The Gabonese tunnels were found next to fossilized microbial biofilms, which had formed mats between the superficial sedimentary layers, as bacteria do. Previous work published in 2014 by, yes, the same team demonstrated that the stromatolites had consisted of cyanobacteria (aka blue-green bacteria), which have the remarkable capacity to photosynthesize like plants.
But the multicellular beings weren’t tunneling through the primordial mud just for food, El Albani believes. They were looking for oxygen too. “It is plausible that the organisms behind this phenomenon moved in search of nutritive elements and the dioxygen, both produced by cyanobacteria,” they write.
In fact, they suspect the shallow primordial seabed was teeming 2.1 billion years ago, but around then – specifically, 2.083 billion years ago – atmospheric oxygen drastically declined. Hence the suggestion that the 2.1-billion-year-old primordial burrowers were also seeking the oxygen molecules that the photosynthetic bacteria exhale.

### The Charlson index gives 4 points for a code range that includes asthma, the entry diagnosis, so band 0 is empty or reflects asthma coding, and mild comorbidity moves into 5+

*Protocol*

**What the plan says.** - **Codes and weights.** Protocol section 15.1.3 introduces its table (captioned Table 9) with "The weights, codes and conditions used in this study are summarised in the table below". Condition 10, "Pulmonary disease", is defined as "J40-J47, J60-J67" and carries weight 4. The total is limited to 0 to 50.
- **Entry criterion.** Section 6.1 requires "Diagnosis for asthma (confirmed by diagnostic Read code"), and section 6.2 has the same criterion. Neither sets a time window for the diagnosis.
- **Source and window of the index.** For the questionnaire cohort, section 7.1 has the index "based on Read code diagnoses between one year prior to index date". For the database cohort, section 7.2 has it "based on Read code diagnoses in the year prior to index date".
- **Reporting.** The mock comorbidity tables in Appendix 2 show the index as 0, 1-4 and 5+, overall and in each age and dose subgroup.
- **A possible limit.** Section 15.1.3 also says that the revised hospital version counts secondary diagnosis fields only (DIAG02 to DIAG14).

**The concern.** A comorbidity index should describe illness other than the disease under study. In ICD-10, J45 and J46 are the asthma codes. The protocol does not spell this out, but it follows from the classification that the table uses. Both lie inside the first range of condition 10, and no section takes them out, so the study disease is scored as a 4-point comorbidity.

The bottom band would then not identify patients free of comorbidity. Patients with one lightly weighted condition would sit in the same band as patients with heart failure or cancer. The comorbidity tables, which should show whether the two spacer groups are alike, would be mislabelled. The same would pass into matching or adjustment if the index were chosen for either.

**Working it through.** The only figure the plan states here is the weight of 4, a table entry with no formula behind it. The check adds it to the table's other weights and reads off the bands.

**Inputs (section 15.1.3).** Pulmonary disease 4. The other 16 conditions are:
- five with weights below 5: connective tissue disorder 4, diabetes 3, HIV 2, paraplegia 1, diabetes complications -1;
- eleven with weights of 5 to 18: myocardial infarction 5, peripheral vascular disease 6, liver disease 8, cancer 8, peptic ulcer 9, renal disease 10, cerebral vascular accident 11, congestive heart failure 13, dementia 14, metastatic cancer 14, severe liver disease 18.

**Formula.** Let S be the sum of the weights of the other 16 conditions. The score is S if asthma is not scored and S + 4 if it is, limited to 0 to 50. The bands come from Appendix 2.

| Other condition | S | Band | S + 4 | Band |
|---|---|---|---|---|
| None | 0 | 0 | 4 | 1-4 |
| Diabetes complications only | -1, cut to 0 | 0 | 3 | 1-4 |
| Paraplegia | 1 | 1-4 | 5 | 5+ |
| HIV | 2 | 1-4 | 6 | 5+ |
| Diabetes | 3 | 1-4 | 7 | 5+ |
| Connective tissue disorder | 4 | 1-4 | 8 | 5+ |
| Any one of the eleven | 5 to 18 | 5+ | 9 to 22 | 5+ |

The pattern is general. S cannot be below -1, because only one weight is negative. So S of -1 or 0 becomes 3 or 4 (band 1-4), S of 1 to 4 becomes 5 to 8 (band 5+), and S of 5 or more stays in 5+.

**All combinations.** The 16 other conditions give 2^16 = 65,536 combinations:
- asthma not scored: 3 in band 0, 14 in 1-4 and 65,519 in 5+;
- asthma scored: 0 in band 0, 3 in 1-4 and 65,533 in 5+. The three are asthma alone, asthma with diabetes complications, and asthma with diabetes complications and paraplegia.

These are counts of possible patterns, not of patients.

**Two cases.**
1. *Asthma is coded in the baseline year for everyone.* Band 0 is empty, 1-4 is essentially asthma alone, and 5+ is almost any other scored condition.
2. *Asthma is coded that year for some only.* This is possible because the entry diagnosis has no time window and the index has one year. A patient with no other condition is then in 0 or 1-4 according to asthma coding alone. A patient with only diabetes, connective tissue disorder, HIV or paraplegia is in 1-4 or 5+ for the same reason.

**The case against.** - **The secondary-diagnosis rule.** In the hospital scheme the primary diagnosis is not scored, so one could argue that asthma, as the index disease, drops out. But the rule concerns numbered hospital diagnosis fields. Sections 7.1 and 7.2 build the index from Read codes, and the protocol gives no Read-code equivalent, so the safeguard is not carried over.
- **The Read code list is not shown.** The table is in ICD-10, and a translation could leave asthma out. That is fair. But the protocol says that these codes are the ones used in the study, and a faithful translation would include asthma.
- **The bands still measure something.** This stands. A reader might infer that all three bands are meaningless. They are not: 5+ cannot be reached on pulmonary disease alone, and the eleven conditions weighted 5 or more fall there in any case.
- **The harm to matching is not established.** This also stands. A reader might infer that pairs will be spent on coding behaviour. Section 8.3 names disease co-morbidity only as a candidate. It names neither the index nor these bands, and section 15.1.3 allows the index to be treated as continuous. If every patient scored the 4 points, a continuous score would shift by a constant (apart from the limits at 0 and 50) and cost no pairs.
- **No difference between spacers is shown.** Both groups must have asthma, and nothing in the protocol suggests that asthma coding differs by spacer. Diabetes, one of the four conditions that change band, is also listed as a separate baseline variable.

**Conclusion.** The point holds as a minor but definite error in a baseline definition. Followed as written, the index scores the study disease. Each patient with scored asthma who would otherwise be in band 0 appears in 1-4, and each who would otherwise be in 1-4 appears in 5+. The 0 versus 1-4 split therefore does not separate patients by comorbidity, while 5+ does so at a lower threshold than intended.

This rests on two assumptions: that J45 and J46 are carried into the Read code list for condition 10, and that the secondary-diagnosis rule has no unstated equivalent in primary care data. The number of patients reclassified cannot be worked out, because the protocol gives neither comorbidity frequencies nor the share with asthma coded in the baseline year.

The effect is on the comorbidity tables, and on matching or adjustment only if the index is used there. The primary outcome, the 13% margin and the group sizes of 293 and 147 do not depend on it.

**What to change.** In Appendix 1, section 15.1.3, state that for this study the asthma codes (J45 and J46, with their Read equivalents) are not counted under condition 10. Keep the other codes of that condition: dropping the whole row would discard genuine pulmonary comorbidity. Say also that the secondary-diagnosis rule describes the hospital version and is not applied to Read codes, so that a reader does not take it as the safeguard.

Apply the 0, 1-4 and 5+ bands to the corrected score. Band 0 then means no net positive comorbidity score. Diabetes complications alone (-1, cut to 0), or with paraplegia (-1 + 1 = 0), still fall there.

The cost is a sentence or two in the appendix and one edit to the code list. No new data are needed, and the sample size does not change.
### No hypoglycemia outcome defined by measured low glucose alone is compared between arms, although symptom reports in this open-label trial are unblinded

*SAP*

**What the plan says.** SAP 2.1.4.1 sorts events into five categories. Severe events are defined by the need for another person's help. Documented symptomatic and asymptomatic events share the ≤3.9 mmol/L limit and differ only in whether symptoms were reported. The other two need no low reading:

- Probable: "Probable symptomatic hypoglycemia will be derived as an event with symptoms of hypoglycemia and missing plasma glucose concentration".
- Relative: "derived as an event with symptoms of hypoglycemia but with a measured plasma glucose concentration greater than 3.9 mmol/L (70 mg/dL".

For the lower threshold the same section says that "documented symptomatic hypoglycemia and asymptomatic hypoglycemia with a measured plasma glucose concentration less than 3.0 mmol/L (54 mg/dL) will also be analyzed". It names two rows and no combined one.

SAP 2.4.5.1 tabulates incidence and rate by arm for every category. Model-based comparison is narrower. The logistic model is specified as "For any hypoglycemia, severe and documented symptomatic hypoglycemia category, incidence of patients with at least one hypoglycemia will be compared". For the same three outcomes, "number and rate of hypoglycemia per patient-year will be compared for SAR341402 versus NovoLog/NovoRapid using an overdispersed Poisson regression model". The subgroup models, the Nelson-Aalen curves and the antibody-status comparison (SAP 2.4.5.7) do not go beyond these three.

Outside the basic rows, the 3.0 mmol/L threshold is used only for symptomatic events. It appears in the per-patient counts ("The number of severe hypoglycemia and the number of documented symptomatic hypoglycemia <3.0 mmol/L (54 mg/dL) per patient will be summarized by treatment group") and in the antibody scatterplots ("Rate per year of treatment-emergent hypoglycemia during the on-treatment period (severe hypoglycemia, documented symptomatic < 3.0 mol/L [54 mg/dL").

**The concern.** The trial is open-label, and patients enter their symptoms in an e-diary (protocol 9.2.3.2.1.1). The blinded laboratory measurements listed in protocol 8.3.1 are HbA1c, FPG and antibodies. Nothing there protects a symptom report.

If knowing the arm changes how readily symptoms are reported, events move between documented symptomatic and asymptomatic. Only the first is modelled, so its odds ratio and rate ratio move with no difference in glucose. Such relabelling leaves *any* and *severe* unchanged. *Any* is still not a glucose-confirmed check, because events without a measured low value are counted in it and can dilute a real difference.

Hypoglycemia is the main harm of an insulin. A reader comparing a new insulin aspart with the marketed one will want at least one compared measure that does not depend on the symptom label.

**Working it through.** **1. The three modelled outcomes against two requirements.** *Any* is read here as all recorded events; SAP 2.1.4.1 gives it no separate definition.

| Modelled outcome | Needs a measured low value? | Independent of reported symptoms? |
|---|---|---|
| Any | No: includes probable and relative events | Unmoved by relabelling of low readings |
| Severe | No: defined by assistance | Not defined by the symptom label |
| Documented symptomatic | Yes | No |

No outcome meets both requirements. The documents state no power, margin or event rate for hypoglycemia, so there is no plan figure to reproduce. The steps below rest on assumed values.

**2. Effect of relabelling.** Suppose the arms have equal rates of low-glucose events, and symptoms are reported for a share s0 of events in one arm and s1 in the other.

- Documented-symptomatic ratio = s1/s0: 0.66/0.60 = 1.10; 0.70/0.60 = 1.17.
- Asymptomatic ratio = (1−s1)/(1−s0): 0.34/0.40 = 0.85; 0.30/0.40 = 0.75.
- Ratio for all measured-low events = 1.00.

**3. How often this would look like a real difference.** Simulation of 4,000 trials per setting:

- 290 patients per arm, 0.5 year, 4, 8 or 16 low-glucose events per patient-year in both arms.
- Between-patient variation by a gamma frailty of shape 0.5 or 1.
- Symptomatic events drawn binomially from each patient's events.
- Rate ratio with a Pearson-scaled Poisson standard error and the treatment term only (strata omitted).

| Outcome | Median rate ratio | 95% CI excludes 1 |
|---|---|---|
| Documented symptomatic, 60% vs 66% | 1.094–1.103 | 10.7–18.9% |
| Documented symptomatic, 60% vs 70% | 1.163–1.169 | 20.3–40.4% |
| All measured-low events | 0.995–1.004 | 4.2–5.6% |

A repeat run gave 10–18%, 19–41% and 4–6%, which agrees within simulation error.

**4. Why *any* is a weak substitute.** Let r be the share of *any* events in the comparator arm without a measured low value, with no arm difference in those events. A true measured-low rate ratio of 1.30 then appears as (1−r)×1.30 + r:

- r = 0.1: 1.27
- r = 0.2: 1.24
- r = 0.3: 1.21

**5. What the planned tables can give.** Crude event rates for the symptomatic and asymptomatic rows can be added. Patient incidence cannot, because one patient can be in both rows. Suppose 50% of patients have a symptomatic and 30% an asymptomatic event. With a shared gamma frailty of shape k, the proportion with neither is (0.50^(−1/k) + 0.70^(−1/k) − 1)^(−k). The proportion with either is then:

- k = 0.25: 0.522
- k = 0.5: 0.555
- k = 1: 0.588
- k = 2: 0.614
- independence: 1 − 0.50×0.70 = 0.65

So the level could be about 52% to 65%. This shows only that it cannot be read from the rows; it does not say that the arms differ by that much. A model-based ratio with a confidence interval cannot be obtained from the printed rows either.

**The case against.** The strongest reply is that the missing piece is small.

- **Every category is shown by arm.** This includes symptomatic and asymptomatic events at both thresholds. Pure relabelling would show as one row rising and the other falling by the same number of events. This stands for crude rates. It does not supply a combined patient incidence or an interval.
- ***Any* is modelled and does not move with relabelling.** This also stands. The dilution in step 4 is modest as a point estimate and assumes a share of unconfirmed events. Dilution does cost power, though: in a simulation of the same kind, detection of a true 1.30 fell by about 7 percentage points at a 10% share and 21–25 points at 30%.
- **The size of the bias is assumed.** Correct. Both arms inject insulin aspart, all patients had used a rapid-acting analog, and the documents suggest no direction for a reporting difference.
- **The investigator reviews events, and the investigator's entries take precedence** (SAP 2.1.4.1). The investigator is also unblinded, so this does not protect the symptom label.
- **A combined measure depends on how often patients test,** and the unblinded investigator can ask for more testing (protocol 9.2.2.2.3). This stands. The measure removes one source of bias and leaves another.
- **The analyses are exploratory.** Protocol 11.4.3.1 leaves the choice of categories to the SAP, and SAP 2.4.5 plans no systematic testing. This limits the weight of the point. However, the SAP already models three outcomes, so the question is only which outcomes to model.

One last point. Another thing dividing hearts and minds in the paleo crowd is the evolution of eukaryotes (which is everything that isn’t prokaryotic, in other words, everything that isn't bacteria, archaea or virus). Eukaryotes have a cellular nucleus; prokaryotes have free-range DNA inside their cell. There are other differences. Anyway, El Albani points out that their motile multicellular creature digging into the seafloor had to have been eukaryotic, going by everything we know of life.
Was it our mommy? We will never know. The prehistoric pancakes and other life-forms 2.1 billion years ago are probably almost all dead ends on the evolutionary tree, rather than the ancestors of our ancestors of our ancestors. Yet they were the first-known movers and shakers. It’s a start.